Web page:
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Tuesday, July 23, 2024

Brilliant African-American man wins UK Rhodes scholarship, set to earn 2 masters degrees at Oxford University free of charge

A brilliant African-American man named Elvin N. Irihamye has won the prestigious Rhodes Scholarship to study for two master’s degrees at the University of Oxford in the United Kingdom.

Elvin is the son of Rwandan immigrants who moved to the United Kingdom for greener pastures. He graduated with a bachelor’s degree in Neuroscience at Indian University in the United States.

In 2022, he won the Rhodes scholarship in his third year at the University. The Rhodes scholarships offer fully-funded awards to successful candidates in terms of a full tuition waiver and an annual stipend of stipend is £17,310 per annum.

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As a Rhodes Scholar, you have the opportunity to study at one of the best universities in the world – The prestigious University of Oxford. The application for the next cohort will be opening June 1, for information on how to apply CLICK HERE.

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Elvin said he is grateful and thrilled to have been awarded the scholarship opportunity.  At Oxford, he will pursue a Master of Science in applied digital health and a Master of Science in global health leadership or a Master of Business Administration.

“I feel as if the Rhodes Scholarship means that I have a responsibility to fight the world’s fight,” he said. Elvin said his desire to help people on a global scale is rooted in his exposure to a variety of people, cultures and countries at an early age.

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He added that he was influenced by his parents whom he described as the most resilient people he knows. Elvin mentioned that his family lived in the cities of Shenzhen and Suzhou, China, and has traveled t Japan, Kenya, Turkey, Israel, and Burundi because of his father’s job.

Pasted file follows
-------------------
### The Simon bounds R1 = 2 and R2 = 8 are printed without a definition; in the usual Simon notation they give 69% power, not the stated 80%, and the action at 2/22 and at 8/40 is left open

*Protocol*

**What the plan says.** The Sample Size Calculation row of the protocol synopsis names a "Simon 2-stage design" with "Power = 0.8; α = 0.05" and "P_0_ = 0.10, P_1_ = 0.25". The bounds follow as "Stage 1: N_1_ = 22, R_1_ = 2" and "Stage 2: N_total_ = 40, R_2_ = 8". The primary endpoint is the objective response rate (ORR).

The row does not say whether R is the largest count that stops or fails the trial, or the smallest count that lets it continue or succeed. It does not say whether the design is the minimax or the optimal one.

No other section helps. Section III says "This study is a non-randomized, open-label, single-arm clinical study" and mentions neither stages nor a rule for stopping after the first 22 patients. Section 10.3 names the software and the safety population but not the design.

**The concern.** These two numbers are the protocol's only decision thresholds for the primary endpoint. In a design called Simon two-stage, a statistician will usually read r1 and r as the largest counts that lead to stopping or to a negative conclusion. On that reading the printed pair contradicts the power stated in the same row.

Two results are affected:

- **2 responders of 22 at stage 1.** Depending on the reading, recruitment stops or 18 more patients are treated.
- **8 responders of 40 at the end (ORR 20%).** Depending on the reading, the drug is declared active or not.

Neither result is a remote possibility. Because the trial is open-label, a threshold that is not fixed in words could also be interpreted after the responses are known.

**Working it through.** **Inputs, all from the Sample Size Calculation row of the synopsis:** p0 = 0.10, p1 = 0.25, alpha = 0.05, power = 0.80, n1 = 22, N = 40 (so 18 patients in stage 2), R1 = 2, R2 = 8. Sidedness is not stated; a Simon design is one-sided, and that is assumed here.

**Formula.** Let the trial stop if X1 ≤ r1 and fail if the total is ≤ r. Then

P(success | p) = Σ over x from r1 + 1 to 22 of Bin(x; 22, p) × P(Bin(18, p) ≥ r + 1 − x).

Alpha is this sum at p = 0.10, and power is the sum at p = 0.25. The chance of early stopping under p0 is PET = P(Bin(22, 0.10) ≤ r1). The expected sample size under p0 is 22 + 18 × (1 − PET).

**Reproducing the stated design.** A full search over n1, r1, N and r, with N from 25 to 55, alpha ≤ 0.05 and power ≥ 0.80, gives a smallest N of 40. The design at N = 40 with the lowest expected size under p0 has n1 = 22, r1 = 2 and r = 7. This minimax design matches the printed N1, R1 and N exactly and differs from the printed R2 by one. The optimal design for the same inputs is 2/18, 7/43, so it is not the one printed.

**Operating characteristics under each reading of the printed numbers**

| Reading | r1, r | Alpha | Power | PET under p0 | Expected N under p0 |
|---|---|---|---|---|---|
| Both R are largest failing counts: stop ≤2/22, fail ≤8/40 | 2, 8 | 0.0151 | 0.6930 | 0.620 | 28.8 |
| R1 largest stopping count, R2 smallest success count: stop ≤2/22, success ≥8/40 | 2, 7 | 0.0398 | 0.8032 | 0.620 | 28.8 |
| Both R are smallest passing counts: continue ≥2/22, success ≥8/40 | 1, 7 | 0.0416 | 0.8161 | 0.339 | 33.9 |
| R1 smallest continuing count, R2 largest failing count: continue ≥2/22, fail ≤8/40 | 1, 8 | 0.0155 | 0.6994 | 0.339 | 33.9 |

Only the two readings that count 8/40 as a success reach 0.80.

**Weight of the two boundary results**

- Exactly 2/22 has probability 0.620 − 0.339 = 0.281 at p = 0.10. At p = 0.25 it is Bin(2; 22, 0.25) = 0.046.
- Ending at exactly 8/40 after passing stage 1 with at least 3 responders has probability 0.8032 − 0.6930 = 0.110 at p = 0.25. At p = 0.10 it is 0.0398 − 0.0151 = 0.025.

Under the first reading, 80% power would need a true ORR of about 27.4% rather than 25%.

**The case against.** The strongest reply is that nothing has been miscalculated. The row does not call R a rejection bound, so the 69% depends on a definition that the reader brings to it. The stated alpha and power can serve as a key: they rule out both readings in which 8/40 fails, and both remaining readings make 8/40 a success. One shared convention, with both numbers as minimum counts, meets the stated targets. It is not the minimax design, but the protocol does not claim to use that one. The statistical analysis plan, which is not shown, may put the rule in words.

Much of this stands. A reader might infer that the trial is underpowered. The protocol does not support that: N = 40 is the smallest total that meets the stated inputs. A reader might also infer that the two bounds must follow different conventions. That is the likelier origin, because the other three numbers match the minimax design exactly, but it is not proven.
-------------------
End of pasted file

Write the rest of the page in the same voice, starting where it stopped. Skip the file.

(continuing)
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“It made me cognizant of how different the human condition looks in different countries. When you see people in Hong Kong living in cramped homes right next to casinos, you start to wonder why that is and what it would take to solve the issue,” he said.

He stated that his parents considered education to be the most vital investment in his future, so they did all they could to help. Growing up, Elvin received additional tutoring from his father after school and additional homework.

Elvin added that the support gave him confidence as he took more difficult classes. “I can assure you I wasn’t born with any extra level of intelligence. It was my parents investing in my education that gave me a chance at success,” he said. 

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He mentioned that his interest in medicine particularly neuroscience was fueled by the book “Gifted Hands” by Dr. Ben Carson, a renowned Black neurosurgeon. He said reading it caused him to fall in love with the brain and neuroscience.

At Indiana University, Elvin was a student advisor to IU President Pamela Whitten as a member of the Board of Aeons, which endeavors to improve the student experience.

He also co-authored scientific papers published in peer-reviewed journals that describe the results of research to decrease the effects of chemotherapy compounds on hearing loss, which were conducted while he was a high school student.

Elvin said he wanted to become a Rhodes Scholar to make a big impact worldwide. He is interested in using technology like artificial intelligence and machine learning to improve health care in developing countries.

He believes that technology can make health care more fair for everyone. For example, in Rwanda, Zipline has a partnership with the government of Rwanda using drones to deliver blood products to clinics quickly and efficiently, breaking down barriers like bad roads or lack of electricity.

He said one of his specific interests is electronic medical records, especially in developing countries where paper records are still common. He believes that using technology like AI can help analyze large amounts of health data and improve healthcare.

Elvin said he wants to start a technology company with his fellow Rhodes Scholar to implement electronic medical records using blockchain technology and AI to extract important health information.

“If medicine is about helping people, then there needs to be a focus on shifting resources and creating innovations for those who need it the most. That is why I am so focused on making health care equitable because I think equity is at the core of what medicine ought to be,” he said.

 

 

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